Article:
Energy News and Stories This Week: Nov. 26th – Dec. 2nd
Energy is the bedrock of modern existence. It influences world economies and family budgets alike. Given its societal significance, we publish a weekly compendium of energy news and stories that are shaping global markets and affecting daily life.
Mississippi State University is adding on to its new College View student residential-retail building to build a trigeneration microgrid – meaning a combined cooling, heating and power. The microgrid will combine natural-gas fired combine heat and power (CHP) system with a centralized chilling and heating system – this is a switch from more decentralized hot water heating and cooling systems helping reduce operating costs. The overall electrical power generation capacity is proposed at 285 kW. This is not the only transformation the university has made, a lighting retrofit project for example is also saving the school an average of $1 million a year in energy maintenance costs – overall the university has saved $55 million thanks to energy-efficiency and sustainability efforts.
A recent report shows that natural gas exploration companies and pipeline operators have already reached their 2025 goal to reduce gas emissions – surpassing the 1% methane intensity number. As the natural gas industry continues to grow and help meet the growing energy needs of the United States, the reductions stand as a major win for the coalition looking to prove they can do so in an environmentally sustainable way. Many companies have been able to meet emission goals thanks to cutting-edge technology and upgrading and replacing necessary pipeline infrastructure.
A new app, “Cowlines”, offers users across 62 cities in the United States and Canada the opportunity to choose the fastest, cheapest and greenest routes to their destinations. Among the city-centers are Los Angeles, Portland, New York City, Toronto, and Seattle. This free app combines public transit, ride-share, bike-share, car-share and taxis into one customized route – alleviating congestion in urban centers. In addition to personalized routes, Cowlines also notes the total cost of the trip, how long it takes to get there and calculate their carbon footprint calculating the greenhouse gas emissions based on the route.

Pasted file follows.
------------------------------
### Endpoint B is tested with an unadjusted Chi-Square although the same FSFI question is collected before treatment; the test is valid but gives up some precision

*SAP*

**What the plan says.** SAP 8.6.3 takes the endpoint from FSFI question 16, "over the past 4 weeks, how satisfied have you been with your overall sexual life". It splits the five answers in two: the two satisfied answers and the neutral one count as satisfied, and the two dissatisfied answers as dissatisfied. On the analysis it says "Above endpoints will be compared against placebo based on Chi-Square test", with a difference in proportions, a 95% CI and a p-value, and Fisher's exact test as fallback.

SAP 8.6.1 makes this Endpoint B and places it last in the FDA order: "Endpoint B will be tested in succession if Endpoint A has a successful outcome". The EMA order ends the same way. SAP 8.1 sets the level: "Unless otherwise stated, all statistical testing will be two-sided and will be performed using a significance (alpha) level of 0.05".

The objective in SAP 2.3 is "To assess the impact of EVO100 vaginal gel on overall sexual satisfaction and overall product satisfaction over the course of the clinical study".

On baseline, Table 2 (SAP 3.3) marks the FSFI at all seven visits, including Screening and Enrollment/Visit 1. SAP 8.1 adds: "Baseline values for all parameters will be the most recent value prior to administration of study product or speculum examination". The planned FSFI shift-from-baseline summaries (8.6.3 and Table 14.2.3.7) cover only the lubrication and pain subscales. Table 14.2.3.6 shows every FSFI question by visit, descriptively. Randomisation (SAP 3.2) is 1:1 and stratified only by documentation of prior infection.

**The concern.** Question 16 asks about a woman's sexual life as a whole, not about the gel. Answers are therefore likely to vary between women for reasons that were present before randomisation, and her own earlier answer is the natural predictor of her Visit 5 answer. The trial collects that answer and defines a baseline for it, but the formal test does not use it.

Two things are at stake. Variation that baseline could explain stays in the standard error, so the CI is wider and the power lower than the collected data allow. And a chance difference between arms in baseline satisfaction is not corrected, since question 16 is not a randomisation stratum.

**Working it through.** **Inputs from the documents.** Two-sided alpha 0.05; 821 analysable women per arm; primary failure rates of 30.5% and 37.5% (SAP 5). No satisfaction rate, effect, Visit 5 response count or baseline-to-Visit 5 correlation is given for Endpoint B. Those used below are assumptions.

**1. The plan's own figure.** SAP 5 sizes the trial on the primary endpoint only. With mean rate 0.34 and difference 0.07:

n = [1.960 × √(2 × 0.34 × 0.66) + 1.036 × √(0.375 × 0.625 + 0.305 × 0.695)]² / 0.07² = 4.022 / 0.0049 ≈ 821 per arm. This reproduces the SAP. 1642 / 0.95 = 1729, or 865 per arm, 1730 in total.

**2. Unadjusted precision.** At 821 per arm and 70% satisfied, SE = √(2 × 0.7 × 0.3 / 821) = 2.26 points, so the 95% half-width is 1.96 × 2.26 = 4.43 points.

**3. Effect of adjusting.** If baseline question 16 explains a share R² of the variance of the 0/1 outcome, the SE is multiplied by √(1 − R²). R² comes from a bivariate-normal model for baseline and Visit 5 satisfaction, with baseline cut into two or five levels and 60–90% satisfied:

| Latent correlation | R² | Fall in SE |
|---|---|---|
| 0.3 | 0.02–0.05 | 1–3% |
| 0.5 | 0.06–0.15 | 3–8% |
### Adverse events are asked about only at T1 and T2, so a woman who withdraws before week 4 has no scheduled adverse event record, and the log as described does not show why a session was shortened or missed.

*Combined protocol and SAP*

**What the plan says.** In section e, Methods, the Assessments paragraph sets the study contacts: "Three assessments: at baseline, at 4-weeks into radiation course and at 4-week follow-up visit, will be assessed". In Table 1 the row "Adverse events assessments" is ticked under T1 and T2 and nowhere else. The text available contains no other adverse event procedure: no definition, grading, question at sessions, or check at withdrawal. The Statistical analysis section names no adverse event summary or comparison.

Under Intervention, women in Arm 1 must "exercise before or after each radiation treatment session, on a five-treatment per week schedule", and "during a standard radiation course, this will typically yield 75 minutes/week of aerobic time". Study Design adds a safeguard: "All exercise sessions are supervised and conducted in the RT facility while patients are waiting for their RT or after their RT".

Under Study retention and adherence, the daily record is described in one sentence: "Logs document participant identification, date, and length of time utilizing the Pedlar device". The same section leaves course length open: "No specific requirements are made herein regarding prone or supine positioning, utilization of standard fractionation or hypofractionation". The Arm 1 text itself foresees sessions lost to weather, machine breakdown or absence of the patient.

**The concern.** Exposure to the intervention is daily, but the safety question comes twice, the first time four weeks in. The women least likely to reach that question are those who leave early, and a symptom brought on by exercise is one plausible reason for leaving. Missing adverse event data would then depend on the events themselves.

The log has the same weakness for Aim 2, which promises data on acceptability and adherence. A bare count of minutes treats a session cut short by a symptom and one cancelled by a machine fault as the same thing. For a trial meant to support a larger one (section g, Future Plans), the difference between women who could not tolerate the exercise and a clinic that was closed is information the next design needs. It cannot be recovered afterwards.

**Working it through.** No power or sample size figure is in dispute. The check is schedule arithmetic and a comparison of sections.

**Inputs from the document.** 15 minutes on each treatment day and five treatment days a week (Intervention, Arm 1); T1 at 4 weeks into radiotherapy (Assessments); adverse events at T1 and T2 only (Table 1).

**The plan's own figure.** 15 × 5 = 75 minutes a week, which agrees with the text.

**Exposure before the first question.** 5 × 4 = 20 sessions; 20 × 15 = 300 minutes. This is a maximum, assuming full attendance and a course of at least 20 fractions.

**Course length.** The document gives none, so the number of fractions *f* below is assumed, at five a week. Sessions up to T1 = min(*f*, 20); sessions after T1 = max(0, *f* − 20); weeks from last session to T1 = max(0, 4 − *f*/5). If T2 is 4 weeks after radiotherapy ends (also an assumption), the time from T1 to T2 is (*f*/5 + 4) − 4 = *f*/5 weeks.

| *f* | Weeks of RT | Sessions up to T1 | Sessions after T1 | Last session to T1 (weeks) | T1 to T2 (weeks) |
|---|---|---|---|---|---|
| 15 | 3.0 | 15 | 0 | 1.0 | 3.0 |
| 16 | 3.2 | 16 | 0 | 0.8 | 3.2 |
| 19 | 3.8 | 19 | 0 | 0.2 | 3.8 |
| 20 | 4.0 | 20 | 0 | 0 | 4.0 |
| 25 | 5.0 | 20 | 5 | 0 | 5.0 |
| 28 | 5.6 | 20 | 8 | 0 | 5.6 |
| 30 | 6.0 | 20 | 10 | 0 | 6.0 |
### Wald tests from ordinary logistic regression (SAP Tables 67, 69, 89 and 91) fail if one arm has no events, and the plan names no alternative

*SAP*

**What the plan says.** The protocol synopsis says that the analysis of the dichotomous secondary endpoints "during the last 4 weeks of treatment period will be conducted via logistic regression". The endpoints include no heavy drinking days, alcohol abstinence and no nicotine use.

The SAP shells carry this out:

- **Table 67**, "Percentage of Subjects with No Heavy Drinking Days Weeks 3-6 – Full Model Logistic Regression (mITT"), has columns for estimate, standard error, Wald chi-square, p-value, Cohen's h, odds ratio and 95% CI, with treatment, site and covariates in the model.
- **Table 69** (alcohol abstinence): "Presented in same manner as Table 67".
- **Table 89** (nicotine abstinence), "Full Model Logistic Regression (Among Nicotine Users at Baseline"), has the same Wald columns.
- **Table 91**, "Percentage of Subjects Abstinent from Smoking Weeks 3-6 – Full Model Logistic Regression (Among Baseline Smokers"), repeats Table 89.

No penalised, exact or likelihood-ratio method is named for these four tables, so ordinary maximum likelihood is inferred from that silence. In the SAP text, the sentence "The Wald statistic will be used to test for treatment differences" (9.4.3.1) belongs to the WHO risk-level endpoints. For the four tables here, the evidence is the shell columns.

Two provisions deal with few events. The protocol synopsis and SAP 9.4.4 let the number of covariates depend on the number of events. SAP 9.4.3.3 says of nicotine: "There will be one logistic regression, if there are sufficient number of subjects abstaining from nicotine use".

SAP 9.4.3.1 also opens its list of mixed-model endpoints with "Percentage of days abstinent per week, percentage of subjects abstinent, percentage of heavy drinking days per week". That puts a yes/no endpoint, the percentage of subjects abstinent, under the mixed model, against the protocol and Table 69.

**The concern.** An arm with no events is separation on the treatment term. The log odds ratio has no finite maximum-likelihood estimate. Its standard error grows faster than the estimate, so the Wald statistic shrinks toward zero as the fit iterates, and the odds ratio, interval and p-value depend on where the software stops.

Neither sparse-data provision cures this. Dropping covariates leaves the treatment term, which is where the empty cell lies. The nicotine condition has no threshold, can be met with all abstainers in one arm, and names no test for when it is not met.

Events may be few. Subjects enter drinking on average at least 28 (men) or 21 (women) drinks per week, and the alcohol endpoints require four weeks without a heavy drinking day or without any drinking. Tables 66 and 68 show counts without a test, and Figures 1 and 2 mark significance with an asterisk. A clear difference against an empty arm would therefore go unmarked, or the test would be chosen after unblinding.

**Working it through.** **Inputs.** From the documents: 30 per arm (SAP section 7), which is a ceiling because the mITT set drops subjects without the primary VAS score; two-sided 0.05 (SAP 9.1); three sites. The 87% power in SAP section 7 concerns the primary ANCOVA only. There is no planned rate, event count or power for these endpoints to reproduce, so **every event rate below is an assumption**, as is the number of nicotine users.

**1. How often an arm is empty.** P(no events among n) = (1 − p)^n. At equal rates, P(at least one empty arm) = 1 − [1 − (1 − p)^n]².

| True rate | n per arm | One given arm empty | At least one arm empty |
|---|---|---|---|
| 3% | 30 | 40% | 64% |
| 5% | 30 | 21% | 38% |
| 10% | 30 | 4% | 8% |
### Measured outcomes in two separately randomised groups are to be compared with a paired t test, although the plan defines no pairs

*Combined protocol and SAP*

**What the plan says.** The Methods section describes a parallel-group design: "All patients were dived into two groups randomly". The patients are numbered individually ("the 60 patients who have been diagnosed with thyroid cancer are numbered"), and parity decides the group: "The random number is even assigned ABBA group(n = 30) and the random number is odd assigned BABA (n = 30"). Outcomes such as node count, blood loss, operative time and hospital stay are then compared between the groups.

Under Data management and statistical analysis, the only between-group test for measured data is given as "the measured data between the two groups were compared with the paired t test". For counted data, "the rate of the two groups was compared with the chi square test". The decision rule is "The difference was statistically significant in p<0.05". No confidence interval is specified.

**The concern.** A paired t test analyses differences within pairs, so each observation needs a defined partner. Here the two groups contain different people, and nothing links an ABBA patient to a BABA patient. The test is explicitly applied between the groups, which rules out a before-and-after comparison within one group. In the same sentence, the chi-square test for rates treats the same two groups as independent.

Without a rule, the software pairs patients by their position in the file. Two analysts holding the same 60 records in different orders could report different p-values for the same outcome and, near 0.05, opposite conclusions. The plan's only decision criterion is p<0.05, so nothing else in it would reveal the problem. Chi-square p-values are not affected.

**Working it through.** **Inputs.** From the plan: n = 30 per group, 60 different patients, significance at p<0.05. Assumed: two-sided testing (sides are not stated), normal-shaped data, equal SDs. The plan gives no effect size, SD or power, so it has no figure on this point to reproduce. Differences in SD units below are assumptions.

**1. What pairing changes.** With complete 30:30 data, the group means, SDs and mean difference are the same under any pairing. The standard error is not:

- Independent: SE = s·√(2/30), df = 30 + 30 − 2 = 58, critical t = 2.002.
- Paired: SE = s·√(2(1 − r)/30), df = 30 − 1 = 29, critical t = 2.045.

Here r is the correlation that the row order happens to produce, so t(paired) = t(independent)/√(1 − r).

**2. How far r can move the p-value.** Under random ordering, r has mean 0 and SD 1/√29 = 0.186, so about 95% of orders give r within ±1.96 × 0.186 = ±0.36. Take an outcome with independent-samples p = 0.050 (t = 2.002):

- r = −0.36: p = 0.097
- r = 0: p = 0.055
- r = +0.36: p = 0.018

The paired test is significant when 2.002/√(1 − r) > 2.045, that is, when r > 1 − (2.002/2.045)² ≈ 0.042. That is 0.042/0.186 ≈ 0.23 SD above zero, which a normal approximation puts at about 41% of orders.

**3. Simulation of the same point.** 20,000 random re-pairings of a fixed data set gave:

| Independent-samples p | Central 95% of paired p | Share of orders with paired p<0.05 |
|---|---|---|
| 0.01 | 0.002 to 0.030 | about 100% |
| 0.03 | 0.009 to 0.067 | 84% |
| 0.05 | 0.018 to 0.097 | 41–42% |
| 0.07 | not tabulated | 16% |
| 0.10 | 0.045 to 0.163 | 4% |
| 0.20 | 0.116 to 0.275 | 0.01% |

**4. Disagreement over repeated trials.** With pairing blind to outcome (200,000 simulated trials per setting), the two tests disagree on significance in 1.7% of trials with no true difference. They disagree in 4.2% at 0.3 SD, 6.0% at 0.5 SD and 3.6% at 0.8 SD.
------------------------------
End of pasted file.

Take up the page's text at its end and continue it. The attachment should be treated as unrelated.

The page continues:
Solar trees are headed to the Kennedy Space Center Visitor Complex in partnership with Florida Power and Light’s SolarNow program. A solar tree looks a lot like one may think – a tree – offering visitors the opportunity to come in direct contact with solar energy and educate guests on the technology. The five solar trees at the visitor complex will have a total of 60 solar panels, which will help power community parks, zoos and museums.
Tiny homes have been a popular alternative to traditional houses as well as a potential solution to house the homeless – now, it seems tiny homes may be an option for Silicon Valley in California, with many needing a more affordable and efficient housing solution. The first models are an average of 625 square feet costing almost $300,000 – almost $30,000 more than the average American home sale price based on census data. Yet, in an area where apartments can run families $4,000 a month. Designer Béhar hopes to build another model using robotic manufacturing that could retail for less than $100,000. Buyers are able to tailor their homes as they please both interior and exterior including options for solar panels, insulation, wood paneling and more.